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31 October 2014

Hanne Brinkmann

German actress Hanne Brinkmann (1895-1984) appeared in 24 silent films between 1914 and 1929. During the First World War, she was a popular comedian who had her own film series.

Hanne Brinkmann
German postcard by Photochemie, no. K. 2237. Photo: Mac Walten, Berlin.

Hella Moja
German postcard in the Film Sterne Series by Rotophot, nr. 501/2. Photo: Decla. Publicity still for Das Mädel von nebenan (Otto Rippert, 1917) with Hella Moja in the foreground of the boat and Hanne Brinkmann in the background.

The girl next-door


Hanne or Hanna Brinkmann was born as Johanna Marie Luise Elisabeth Brinkmann in Hanover, Germany, in 1895.

Under her birth name, she started her career in 1913 on stage at the Theater an der Wien in Vienna, Austria.

After the outbreak of the First World War, she returned to Germany. In Berlin, she made her film debut in Lache, Bajazzo!/Laugh Pagliacci! (Richard Oswald, 1914).

Soon she played bigger roles in films like Das Mädel von nebenan/The girl next-door (Otto Rippert, 1917) starring Hella Moja, and Baroneßchen auf Strafurlaub/Little Baroness on criminal holiday (Otto Rippert, 1918) with Hans Albers.

During the war, Brinkmann developed into a popular comedian and in 1918, she starred in her own short-lived 'Hanne' series, especially tailored to her talents. The director of the series was actor-director was Reinhold Schünzel, who had already acted with her in Die ledige Frau/The unmarried woman (Rudolf del Zopp, 1917).

Schünzel and Brinkmann married in 1919. A year later, she played a small part in her husband’s historical film Katharina die Große/Catherine the Great (Reinhold Schünzel, 1920) starring Lucie Höflich, Fritz Kortner and Fritz Delius. The film was an epic portrayal of the life of Catherine the Great of Russia, for which 4,000 extras and 500 horses were used.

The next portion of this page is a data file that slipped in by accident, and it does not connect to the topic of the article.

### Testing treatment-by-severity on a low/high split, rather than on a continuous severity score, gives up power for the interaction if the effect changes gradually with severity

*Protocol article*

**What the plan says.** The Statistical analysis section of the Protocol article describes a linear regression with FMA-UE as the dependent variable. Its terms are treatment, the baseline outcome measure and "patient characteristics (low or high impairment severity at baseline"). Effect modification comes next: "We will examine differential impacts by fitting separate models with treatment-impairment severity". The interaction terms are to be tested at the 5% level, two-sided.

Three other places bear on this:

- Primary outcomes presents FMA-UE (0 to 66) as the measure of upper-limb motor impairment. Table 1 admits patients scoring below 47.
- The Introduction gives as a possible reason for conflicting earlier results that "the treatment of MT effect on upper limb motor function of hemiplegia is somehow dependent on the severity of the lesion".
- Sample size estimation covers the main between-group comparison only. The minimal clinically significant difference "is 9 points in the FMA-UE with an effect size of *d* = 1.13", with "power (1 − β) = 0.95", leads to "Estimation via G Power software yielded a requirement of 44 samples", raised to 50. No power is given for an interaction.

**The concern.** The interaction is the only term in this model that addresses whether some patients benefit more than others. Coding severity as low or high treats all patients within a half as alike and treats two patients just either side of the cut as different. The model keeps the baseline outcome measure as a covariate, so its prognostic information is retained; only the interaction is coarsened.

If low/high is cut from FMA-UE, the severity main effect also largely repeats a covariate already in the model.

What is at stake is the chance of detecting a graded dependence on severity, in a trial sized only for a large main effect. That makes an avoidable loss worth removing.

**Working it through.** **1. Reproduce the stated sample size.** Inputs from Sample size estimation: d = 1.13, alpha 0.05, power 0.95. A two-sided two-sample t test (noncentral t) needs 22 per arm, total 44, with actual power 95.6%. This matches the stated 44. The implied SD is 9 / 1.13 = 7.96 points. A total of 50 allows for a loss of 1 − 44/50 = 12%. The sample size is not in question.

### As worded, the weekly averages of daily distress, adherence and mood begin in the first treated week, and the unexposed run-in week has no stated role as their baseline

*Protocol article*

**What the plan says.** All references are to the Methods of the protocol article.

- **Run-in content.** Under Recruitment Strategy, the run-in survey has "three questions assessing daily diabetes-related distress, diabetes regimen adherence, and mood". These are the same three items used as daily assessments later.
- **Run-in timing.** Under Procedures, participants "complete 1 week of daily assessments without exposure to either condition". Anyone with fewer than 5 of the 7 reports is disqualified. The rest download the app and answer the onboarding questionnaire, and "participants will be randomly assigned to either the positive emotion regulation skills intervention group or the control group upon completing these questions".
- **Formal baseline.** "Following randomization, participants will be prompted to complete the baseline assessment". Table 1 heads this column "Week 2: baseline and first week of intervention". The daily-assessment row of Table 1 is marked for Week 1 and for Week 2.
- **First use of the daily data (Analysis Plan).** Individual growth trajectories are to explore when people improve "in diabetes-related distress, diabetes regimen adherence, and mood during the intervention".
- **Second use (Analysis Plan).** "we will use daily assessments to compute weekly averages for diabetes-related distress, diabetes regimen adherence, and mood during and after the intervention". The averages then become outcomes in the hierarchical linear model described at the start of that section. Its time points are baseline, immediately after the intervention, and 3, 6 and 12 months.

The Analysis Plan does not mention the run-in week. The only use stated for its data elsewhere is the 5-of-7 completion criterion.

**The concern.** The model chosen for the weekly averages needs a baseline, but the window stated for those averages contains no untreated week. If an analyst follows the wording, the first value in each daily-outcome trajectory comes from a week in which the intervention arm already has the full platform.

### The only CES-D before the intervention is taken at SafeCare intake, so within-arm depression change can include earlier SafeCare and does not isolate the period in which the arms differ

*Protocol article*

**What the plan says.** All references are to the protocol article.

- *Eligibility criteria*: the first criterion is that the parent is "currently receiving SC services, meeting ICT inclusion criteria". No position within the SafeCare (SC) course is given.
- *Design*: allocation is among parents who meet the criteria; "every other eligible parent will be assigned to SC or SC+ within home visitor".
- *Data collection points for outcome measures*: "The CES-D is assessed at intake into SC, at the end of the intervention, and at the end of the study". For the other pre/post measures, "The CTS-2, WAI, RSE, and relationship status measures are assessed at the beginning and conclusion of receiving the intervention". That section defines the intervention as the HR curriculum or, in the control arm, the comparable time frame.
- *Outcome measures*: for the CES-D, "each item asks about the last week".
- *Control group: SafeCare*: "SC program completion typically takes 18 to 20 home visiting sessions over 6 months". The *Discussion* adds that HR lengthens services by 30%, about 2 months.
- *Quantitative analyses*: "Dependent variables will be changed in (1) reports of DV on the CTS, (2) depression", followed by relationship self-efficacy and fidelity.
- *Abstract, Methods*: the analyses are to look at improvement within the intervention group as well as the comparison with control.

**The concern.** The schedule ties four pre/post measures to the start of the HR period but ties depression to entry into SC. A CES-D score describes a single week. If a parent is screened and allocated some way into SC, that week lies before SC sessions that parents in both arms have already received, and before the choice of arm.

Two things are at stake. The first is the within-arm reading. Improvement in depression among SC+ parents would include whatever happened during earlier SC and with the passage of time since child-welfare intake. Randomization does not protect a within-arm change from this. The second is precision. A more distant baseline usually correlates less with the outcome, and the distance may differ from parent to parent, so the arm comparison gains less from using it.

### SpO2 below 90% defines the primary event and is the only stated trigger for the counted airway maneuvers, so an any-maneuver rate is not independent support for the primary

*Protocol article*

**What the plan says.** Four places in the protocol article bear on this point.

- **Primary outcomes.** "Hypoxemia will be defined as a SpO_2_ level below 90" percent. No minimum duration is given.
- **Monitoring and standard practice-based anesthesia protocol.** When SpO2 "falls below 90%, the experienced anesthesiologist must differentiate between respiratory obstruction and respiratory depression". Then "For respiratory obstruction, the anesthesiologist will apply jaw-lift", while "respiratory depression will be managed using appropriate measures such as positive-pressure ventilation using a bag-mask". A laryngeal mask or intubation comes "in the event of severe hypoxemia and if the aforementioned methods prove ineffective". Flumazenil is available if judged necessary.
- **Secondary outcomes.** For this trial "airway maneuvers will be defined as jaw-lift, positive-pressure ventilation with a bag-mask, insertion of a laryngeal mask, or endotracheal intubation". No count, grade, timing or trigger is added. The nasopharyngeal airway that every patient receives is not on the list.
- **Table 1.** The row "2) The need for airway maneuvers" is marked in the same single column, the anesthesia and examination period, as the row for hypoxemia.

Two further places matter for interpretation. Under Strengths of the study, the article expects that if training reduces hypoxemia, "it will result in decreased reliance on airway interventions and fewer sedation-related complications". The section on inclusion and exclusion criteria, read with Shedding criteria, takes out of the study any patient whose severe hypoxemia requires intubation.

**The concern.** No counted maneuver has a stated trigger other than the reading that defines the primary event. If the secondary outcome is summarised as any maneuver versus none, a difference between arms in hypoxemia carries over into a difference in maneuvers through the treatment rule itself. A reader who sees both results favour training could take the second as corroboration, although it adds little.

Hanne Brinkmann
German postcard by NPG, no. 807. Photo: Anny Eberth, Berlin.

Hanne Brinkmann
German postcard by Ross Verlag, Berlin, no. 357/1, 1919-1924. Photo: Becker & Maass, Berlin.

Mother and child


In the early 1920s, Hanne Brinkmann temporarily withdrew from show business to devote herself to the education of her daughter Anne Marie, who was born in 1922.

In 1924, Brinkmann returned to the screen and played a supporting part in the drama Mutter und Kind/Mother and Child (Carl Froelich, 1924) starring Henny Porten, Friedrich Kayßler and Wilhelm Dieterle. It was remade in 1934 as a sound film of the same title also starring Porten.

Brinkmann only played supporting parts from then on. One of her best known films was the historical drama Die Weber/The Weavers (Friedrich Zelnik a.k.a. Frederic Zelnik, 1927) starring Paul Wegener, an adaptation of the 1892 play by Gerhart Hauptmann based on a historical event. During the 1840s a group of Silesian weavers stage an uprising due to their concerns about the Industrial Revolution's impact of their lives.

In 1929 Brinkmann appeared opposite Georg Alexander in her last film, Was ist los mit Nanette?/What's up with Nanette? (Holger Madsen, 1929), and then retired from the cinema.

Later she divorced from Reinhold Schünzel, who emigrated in 1937 with their daughter to the US. Hanne Brinkmann died in 1984 in München (Munich), Germany.

Hanne Brinkmann
German postcard by Photochemie, Berlin, no. K 2239. Photo: Mac Walten, Berlin.

Sources: Thomas Staedeli (Cyranos), Filmportal.de, Wikipedia (German and English), and IMDb.